During our brisk day-walks we passed the towns of Tonfanau, Llangelynin and Llwyngwril, and in Friog near Fairbourne, we descended to the alluvial area of the Afon Mawddach Fjords. And no, although I have been there I have no idea how to pronounce the names properly. Henry’s local knowledge also treated us to a special scenic highlight. Behind the town of Llwyngwril, the official map encourages you to climb down to the coast. Henry, however, knew that we could follow a little road through the forest to reach a kind of enchanted valley. We hiked through primeval moorland and field landscapes, crisscrossed by ancient stone walls which went on for kilometres. Weathered cairns mark places whose meanings have been lost in the dark murmurs of folklore.
Film sets for Hollywood
We passed a few still inhabited farmhouses from the mid 18th century which had been built with undressed field stones and were surrounded by overgrown gardens and knotted fences. Each one of them could have been a film set. When Henry was not talking, I could only hear the wind whispering, it was so quiet.
Later on, we finally stood on the famous Barmouth Bridge that crosses the Mawddach Fjord. The bridge is nothing else than a small railway embankment. A wooden pedestrian bridge stuck on to it. It seems authentic and unaltered. It looks like nobody has ever changed a single square plank since its opening in 1867. But this is all narrow-minded banter in comparison to the view we had when we stood in the centre of the roughly 700 metre long bridge. Looking across the surface of the water of the narrowing Mawddach Fjord, we looked at a sublime landscape painting which first showed soft rolling hills, then the foothills, and finally, behind all that, the high mountains around the Snowdon Peak.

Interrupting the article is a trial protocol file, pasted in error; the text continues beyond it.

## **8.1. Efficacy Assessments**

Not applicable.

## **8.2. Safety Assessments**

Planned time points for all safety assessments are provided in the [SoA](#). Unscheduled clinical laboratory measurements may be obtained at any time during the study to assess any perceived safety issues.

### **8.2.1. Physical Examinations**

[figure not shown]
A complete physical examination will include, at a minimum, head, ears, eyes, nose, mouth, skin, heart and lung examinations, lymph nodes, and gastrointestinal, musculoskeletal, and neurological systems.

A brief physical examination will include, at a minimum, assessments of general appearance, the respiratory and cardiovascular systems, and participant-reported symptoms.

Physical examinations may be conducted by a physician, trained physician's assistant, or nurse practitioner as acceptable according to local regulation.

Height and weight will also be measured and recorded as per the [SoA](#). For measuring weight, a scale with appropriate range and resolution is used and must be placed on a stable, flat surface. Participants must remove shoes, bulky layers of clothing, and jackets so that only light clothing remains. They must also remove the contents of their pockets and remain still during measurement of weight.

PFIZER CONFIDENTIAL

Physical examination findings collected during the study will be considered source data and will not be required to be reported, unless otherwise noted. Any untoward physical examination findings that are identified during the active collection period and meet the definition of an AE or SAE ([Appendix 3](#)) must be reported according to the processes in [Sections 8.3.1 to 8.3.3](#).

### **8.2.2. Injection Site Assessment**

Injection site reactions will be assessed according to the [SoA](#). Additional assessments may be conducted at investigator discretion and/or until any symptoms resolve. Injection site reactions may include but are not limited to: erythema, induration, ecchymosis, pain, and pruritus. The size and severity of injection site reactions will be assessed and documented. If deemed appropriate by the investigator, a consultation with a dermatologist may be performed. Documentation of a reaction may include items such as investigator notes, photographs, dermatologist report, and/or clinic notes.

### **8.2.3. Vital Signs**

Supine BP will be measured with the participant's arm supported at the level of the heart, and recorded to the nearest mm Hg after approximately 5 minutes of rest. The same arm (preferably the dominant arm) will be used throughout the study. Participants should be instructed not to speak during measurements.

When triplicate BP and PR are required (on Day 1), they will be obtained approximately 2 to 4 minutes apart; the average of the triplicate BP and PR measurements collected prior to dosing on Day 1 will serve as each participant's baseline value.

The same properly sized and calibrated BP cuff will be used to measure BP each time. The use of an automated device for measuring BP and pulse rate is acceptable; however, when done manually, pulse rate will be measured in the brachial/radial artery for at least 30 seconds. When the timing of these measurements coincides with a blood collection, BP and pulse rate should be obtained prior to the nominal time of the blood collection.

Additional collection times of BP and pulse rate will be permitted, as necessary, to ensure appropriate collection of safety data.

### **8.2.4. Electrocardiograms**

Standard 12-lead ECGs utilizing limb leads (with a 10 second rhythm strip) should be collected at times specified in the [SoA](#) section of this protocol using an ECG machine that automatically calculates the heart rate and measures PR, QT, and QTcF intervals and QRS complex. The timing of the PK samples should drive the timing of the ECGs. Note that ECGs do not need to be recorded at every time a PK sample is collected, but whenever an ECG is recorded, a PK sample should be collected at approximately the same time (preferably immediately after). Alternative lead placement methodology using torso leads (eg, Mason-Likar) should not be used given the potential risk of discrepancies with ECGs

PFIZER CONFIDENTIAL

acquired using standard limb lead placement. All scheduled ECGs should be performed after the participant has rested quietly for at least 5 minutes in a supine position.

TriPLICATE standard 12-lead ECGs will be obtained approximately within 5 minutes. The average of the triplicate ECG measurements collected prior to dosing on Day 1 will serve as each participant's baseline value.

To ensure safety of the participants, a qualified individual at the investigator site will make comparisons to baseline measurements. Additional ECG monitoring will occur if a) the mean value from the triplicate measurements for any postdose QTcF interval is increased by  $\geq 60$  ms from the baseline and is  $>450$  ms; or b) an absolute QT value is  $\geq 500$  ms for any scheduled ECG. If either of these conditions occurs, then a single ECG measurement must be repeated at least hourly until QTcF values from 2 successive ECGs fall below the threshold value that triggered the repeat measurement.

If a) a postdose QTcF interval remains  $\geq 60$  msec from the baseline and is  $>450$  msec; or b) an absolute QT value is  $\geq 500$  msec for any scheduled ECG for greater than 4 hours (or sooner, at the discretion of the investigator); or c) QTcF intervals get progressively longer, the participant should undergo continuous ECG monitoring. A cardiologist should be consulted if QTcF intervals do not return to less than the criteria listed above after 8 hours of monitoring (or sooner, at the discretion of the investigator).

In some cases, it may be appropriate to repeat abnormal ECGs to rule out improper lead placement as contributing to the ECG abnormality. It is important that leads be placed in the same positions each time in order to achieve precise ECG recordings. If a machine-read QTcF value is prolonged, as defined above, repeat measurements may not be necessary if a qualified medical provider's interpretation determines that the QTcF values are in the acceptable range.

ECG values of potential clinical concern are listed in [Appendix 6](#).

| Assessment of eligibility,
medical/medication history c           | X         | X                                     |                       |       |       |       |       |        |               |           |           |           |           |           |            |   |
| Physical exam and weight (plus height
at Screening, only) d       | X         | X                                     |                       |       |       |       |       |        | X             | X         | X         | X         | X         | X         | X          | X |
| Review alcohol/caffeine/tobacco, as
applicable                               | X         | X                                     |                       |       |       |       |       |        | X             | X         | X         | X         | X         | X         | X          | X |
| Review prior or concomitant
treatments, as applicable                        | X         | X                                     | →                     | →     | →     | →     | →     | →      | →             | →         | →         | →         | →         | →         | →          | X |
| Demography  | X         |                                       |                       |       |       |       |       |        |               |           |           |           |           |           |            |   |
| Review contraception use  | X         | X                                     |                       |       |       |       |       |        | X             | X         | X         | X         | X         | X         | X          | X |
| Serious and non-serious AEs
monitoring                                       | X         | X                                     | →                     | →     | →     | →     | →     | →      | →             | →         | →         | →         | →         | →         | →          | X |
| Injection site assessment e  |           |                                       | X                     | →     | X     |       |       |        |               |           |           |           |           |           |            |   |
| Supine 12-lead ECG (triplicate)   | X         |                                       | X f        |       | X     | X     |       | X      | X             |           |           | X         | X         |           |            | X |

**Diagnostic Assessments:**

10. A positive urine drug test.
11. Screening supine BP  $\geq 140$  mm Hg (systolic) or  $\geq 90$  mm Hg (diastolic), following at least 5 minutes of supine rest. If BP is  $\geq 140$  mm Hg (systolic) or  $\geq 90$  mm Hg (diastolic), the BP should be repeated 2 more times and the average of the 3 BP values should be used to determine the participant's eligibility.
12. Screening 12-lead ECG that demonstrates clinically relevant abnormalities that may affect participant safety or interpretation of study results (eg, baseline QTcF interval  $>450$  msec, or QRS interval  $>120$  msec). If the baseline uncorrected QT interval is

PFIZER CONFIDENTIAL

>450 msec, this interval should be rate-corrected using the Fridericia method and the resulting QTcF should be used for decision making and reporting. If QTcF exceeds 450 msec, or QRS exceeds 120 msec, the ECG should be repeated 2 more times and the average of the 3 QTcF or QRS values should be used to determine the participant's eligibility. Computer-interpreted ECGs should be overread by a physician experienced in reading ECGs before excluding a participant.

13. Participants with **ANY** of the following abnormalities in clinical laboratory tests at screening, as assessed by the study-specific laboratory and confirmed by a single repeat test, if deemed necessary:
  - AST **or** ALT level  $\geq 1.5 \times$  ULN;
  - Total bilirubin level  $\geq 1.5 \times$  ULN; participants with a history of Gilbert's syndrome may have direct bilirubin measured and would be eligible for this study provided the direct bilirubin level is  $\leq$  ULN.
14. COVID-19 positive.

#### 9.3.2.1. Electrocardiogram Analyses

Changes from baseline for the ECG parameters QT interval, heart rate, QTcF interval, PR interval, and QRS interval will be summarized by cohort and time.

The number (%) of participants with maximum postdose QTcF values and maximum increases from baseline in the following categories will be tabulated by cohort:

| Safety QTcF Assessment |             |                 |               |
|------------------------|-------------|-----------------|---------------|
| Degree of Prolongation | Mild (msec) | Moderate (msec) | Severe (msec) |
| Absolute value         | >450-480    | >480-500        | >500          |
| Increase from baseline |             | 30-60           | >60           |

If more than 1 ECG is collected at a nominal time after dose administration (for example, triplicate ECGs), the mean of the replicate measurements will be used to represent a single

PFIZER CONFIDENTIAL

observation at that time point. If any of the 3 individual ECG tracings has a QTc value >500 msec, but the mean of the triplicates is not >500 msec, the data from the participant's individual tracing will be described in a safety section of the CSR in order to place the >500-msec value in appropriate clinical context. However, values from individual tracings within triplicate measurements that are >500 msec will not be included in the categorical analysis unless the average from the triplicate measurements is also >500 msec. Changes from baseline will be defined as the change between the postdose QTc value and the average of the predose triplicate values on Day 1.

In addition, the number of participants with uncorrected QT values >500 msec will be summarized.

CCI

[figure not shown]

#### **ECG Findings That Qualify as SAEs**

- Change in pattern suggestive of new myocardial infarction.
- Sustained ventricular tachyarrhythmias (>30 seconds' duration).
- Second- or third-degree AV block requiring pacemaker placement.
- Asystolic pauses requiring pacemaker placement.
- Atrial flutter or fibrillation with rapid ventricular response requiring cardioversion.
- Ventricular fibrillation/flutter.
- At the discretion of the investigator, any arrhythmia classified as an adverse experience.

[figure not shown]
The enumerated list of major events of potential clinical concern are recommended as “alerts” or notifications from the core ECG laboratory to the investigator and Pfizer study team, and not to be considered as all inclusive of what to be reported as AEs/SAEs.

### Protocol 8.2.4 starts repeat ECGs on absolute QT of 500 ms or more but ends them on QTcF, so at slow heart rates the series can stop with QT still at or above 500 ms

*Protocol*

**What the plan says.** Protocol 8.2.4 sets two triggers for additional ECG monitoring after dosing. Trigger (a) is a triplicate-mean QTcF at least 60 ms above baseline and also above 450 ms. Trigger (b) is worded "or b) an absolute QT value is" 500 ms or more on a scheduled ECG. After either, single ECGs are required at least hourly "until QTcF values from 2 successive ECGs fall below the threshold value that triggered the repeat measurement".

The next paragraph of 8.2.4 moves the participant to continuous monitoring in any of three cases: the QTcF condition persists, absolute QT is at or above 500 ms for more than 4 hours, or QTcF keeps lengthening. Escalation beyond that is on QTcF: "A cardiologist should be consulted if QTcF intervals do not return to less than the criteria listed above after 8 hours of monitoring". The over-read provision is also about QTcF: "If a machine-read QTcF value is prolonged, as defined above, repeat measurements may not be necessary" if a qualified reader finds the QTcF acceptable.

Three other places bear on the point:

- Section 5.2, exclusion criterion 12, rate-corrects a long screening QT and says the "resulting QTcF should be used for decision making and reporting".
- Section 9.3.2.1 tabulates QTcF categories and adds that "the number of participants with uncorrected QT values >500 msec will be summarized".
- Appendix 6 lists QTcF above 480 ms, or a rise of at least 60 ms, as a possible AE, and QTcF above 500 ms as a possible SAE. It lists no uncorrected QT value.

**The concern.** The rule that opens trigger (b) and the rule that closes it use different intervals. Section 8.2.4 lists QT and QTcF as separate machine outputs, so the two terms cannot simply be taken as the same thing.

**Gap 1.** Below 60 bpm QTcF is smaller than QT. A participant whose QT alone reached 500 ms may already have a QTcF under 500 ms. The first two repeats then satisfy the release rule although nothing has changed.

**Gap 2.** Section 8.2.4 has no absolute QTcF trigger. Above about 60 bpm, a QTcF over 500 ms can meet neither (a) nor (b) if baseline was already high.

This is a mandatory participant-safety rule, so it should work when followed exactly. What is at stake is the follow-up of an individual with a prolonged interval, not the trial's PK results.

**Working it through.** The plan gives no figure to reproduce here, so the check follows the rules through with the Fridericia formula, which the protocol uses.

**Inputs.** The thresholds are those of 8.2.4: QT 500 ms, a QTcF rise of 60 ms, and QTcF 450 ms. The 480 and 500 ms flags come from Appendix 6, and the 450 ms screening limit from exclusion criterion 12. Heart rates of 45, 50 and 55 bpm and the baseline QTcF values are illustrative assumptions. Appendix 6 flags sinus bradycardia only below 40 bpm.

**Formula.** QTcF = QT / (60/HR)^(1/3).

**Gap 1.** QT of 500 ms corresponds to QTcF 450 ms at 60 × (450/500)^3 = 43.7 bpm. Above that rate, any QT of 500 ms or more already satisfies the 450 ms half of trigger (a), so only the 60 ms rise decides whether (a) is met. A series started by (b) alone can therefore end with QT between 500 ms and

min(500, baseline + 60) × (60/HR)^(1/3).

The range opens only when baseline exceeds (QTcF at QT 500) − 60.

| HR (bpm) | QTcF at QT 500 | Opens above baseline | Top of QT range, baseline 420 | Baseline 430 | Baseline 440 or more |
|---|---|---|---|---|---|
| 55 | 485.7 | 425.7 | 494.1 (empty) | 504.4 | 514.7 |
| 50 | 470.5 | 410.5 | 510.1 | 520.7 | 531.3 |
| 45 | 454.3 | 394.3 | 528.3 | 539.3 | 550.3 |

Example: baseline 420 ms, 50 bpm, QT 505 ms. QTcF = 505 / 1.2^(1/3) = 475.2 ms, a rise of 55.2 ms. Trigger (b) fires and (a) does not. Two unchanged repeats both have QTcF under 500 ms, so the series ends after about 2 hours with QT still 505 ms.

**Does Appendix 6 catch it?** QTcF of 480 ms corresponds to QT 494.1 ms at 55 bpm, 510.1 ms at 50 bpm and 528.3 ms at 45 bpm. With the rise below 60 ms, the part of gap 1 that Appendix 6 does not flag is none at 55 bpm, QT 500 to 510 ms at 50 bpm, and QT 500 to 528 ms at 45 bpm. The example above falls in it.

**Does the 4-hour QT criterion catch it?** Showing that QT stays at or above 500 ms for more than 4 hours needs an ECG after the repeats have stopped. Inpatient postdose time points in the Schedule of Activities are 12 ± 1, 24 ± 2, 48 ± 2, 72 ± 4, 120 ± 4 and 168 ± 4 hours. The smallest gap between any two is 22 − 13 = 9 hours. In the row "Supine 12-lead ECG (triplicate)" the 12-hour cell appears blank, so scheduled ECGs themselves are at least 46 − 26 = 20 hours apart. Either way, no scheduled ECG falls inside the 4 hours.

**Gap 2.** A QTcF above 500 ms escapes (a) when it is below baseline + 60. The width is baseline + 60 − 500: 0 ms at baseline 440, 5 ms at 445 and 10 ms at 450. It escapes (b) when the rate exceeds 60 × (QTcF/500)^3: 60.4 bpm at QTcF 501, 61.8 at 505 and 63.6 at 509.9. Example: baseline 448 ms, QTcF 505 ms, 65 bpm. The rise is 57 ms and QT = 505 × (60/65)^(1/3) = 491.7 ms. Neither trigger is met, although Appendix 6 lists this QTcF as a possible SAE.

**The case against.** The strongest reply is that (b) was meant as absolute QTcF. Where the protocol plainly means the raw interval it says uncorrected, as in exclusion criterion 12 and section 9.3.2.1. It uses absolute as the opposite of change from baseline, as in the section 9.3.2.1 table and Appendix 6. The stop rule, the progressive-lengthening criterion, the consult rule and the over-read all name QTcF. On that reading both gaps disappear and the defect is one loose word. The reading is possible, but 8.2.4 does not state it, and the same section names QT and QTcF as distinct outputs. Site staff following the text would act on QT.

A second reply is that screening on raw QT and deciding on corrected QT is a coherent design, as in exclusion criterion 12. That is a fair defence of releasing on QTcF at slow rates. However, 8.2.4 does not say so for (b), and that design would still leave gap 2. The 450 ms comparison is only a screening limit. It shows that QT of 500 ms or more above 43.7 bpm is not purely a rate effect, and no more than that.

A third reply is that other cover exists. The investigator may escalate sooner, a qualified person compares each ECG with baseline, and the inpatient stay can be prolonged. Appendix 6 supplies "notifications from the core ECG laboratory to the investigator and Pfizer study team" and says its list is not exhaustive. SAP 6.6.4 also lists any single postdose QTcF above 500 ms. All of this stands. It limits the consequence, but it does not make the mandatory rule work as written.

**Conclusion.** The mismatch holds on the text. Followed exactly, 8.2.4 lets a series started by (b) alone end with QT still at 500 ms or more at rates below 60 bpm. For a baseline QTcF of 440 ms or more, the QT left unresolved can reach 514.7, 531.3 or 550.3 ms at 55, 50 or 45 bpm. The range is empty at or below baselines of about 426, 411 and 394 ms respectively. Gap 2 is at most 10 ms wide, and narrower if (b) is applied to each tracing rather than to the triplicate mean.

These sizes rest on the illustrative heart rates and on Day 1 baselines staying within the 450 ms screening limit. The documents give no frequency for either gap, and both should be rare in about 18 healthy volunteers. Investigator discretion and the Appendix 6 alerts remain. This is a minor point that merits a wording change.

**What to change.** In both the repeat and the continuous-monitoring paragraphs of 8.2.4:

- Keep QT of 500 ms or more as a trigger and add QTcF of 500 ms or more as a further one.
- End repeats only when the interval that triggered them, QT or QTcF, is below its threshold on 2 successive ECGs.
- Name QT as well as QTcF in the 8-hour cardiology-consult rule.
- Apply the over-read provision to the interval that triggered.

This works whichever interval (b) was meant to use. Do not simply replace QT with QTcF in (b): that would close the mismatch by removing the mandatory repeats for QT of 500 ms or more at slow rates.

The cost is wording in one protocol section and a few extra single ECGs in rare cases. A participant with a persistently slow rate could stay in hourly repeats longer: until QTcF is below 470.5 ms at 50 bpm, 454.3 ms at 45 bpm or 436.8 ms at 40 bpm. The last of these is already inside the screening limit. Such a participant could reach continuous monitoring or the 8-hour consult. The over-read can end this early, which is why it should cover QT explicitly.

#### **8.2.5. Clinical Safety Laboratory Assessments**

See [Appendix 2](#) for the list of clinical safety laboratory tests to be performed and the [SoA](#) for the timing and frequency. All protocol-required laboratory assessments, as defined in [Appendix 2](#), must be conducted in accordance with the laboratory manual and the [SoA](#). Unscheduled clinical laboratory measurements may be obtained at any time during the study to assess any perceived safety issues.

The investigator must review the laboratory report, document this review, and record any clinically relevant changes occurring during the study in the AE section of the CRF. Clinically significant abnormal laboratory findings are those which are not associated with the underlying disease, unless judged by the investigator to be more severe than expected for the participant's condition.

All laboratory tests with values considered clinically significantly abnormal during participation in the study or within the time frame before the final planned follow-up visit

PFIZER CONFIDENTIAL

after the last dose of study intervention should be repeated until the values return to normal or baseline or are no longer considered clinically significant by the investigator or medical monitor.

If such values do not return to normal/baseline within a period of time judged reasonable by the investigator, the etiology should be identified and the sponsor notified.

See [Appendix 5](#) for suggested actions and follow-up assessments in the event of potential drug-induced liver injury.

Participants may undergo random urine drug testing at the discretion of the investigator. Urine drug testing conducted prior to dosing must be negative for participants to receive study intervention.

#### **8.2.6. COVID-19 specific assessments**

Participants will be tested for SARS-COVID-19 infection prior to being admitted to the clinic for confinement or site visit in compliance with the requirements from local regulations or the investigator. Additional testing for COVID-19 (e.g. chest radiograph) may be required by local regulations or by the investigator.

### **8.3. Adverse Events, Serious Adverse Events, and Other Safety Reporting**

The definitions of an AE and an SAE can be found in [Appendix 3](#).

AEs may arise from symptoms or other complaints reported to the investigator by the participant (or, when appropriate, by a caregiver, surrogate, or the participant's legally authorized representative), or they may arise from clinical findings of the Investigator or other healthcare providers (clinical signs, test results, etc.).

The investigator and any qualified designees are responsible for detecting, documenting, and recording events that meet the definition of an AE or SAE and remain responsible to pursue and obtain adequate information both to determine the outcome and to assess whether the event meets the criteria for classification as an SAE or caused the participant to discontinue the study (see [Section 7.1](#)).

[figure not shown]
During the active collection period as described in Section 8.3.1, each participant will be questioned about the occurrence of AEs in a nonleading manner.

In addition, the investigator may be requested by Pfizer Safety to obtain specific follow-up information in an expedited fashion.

The water separated both banks a long way into the land, and so we gained the impression we had a multi-dimensional theatre stage – of an unbelievable size – in front of us. It felt like standing in a natural cathedral with the air of an enclosed space, whilst at the same time evoking the pathos of infinity. Even Henry kept his mouth shut for a few minutes with such a view.
Everybody can find their favourite path along the 1,400 kilometre Wales Coast Path.
The Coast Path is not at all crowded and therefore the perfect hike for people looking for tranquillity and pure nature without too many outdoor challenges. The stretch of the Pembrokeshire Coast Path in the south is divided into 15 daily stages with no stage longer than 26 kilometres. The further north you go, the less organised the path becomes.
Amount of time
At least two and a half weeks for the whole Pembrokeshire Coast Path including getting there and back. The other 1,000 kilometres of the Wales Coast Path can be accomplished according to gusto and the desired duration of the journey because there are good train and bus services which drop you off and pick you up along the way.
Getting there and back
Flight to Bristol or Cardiff. From there, take the slow train and bus to the chosen starting points. Alternatively, you can drive with your own car and take the car ferry for example from the Hoek van Holland to Harwich and then on to Wales.
Camping is not recommended. Bed&Breakfast and Youth Hostel with reservation.
15. März 2017, Text: Christoph Willumeit